“In rehearsal we worked out the interactions and other stuff the twins were going to be doing. When Jared was talking to Simon or vice-versa, we used one of a team of photo-doubles, stunt-doubles, stand-ins or often just an orange eye-line cross on a blue screen. A lot of the thrill of this film involves state-of-the-art computer generated images, but this adds a whole extra level of technical complexity. It was amazing how well Mark Waters and his crew stayed on top of things. I worked hard to get the technical requirements mastered so that I was free to concentrate on playing whichever twin I was at any given moment. With a full education program to fit in, every second of my day was time-tabled. It was non-stop but such great fun, and what an amazing opportunity to be given.”
Highmore notes that “there are some pretty scary scenes, but actually shooting those sequences were the most exciting. Clinging to the top of a tower can make your heart race whether you’re attached to a hidden harness or not. But it’s a bit like watching the finished film even though you know you’re safe, you get scared. Then, when the danger is over, you get such a buzz and you can’t wait for the next bit of the adventure. We wanted the world of ‘Spiderwick’ to be feel completely real; that there was real danger and excitement, and that the kids really had to pull together to survive.”
Highmore has great expectations for the finished product. “I think kids will enjoy the journey into a fantastical new world, which is both magical and puts you on the edge of your seat. But parents will enjoy the more adult themes and the emotional highs and lows a family goes through. It’s a good film for everyone.”
Sarah Bolger, who plays Jared and Simon’s sister, Mallory, believes that her character has a protective relationship toward her brothers even though Jared constantly drives her to distraction. Her protectiveness takes on new meaning when the enchanted world encroaches on their ordinarily life.
“Mallory had to deal with her parents’ divorce after her father left. She knows why her parents broke up, and also has to deal with her two brothers, who don’t know the truth about the breakup. She’s had to be kind of a mom looking after them because of what her mother is going through personally.”
Bolger learned a new skill to play Mallory fencing, which is Mallory’s hobby and comes in very handy when they are trying to fend off the marauding goblins. “I would certainly say Mallory is feisty, and it’s been great fun playing her, especially the fencing and the sword fighting,” she says. “But at the end of the day, what I really like about her is that she’s a good sister and, I think, a good daughter.”
For the sword fighting sequences, Bolger embarked on a crash course in fencing prior to the film, and it paid off. “There were many stunts in the film, and a huge amount of fencing. In every scene, I have my sword, which I loved, but I definitely had to train for it. I did three weeks of training in Montreal both for the fencing and some of the stunts. I also trained for three to four weeks in Dublin.” [Bolger lives in Ireland]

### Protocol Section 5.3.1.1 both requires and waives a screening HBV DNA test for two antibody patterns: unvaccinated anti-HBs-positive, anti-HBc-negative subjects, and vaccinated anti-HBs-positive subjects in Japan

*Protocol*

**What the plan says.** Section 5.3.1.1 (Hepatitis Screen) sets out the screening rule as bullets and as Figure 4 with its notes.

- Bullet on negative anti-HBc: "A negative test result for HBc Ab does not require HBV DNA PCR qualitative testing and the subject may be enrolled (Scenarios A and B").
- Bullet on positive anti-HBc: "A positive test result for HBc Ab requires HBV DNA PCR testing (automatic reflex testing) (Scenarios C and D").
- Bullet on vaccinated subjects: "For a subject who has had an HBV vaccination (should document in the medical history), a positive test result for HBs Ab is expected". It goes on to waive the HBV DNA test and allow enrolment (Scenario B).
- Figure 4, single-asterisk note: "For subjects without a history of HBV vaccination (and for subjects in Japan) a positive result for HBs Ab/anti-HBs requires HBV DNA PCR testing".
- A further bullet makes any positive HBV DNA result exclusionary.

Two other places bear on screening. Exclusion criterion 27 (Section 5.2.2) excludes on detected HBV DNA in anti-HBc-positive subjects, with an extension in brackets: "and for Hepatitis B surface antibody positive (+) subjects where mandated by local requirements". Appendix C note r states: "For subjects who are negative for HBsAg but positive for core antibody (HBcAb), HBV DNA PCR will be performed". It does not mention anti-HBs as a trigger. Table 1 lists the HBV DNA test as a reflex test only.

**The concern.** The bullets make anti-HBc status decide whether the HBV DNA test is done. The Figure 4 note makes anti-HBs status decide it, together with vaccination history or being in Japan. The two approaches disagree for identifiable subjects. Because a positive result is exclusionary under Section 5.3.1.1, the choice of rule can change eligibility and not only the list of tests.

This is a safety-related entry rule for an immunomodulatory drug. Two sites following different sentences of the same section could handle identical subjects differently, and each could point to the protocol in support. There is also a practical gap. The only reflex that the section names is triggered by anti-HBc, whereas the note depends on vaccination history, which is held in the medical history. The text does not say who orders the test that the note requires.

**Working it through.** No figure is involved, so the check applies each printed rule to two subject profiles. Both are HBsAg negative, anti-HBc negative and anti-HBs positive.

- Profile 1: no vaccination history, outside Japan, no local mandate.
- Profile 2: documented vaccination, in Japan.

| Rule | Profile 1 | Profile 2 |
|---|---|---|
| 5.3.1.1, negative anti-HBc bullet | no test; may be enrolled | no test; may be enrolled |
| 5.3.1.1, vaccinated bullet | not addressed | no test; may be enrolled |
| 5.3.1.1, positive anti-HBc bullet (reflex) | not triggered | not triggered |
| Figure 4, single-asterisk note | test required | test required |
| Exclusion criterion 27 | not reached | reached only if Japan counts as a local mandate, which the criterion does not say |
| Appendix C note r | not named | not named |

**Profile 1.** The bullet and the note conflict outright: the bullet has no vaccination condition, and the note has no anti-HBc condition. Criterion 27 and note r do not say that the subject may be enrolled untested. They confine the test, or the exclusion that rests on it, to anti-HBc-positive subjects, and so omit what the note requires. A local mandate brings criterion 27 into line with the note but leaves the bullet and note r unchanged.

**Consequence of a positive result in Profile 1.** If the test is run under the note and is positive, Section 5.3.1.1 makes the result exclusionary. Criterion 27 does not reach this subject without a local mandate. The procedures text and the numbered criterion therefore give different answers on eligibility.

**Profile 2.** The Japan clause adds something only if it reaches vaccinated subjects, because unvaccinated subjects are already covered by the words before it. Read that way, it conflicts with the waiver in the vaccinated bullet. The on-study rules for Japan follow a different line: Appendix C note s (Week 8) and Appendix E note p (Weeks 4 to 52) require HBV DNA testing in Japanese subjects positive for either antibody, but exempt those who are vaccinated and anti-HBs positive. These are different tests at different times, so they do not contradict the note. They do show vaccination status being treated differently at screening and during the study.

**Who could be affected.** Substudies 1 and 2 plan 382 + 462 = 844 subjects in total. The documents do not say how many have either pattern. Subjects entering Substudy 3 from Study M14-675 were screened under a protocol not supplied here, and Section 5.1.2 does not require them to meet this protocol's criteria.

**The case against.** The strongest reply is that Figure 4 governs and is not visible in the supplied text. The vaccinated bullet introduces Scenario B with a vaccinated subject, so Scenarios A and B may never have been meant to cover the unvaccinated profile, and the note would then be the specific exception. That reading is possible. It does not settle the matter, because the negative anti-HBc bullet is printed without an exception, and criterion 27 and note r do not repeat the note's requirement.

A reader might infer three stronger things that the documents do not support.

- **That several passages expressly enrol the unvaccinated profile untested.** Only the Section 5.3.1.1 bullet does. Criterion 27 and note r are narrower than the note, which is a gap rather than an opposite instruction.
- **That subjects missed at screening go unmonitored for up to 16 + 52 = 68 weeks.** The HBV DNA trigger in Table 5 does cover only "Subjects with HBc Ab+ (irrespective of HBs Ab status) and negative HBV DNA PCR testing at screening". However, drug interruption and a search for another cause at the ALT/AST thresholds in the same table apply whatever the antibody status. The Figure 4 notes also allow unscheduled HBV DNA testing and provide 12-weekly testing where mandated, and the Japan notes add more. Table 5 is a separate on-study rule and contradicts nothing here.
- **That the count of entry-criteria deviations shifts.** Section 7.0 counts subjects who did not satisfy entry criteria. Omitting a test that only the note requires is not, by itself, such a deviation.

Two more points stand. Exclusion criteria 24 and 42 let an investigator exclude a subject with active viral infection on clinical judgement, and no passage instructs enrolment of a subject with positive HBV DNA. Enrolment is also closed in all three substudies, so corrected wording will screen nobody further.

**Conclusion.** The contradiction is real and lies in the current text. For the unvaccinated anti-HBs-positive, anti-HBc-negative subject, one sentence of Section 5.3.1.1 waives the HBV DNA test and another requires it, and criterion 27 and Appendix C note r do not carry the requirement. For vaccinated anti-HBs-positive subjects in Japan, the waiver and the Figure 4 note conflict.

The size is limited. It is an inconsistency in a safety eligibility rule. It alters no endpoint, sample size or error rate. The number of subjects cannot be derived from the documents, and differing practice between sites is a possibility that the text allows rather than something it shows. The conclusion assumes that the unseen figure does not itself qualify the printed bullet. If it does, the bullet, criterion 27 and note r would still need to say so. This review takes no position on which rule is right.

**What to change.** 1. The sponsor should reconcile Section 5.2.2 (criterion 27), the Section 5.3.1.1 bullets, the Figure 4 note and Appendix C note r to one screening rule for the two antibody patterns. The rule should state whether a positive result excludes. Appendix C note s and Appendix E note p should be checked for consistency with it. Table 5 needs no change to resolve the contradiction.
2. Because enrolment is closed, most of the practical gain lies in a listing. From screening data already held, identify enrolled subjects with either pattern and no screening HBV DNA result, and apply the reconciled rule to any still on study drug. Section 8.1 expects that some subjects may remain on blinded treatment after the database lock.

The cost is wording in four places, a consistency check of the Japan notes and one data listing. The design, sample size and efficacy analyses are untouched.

Bolger enjoyed the action scenes and dialogue scenes equally. “I’m a big fan of both. I really enjoyed the action scenes. Even though I got a few bruises, it was always worth it so much amazing fun. But I loved the dialogue scenes, because they are so rich and true to life.”
There were moments, though, that Bolger remembers less fondly most of them having to do with tomato juice and oatmeal, which, when combined, are lethal to goblins and, after a day on the set, not too pleasing to humans, either. “There is a scene where the goblins are running after us and we have to (retreat) to the kitchen to protect ourselves,” she recalls. “So, we load up the oven with tomato juice and oatmeal and set fire to it so it explodes and kills them. It was a big scene to do, and it worked brilliantly. However, it really stinks, and the kitchen was covered in about three inches of tomato juice. It was gross!”
The young actors also had to endure being the recipients of hobgoblin spit in the eye more than once and still look surprised. “There were multiple takes of them having goop thrown at their faces,” says Phil Tippett. “And they were able to look as if they weren’t expecting it each and every time. I could never do that in a million years.”
Emmy, Golden Globe and Tony Award winner Mary-Louise Parker plays Helen Grace, Jared, Simon and Mallory’s recently divorced mother, who is trying to start a new life with her children an emotionally wrenching ordeal, made no easier by Jared’s often difficult behavior. Parker points out that in spite of the difficulties, her character puts on a brave face, motivated by unconditional love for all three kids. “Jared is kind of shut down, understandably, and the more complicated of the two boys. Helen has a different relationship with all of her children, and she has a lot going on in her own life which makes everything more complicated.”
Helen, she says, relies a great deal on Mallory, one of the things she likes most about this story. “Mallory is such a different kind of young girl than we usually see in movies. Not only is she a tomboy, but she’s also outspoken, intelligent and articulate. She also fences, which is really random, but also poetic, a wonderful metaphor,” Parker says.
Parker says it was easy to perform opposite her young co-stars because they were consummate professionals and real actors. “It was extraordinary that Freddie played both parts so beautifully and managed to make them so different and, at the same time, not cartoonish. He’s a sophisticated little boy without being precocious. It was no hardship doing scenes twice with him, once as Jared and again as Simon, because he is so professional and interesting. He is subtle, sensitive and thoughtful and works as hard as any actor I’ve ever worked with. I think it would be a very different movie and a very different experience if these parts were played by a different little boy.”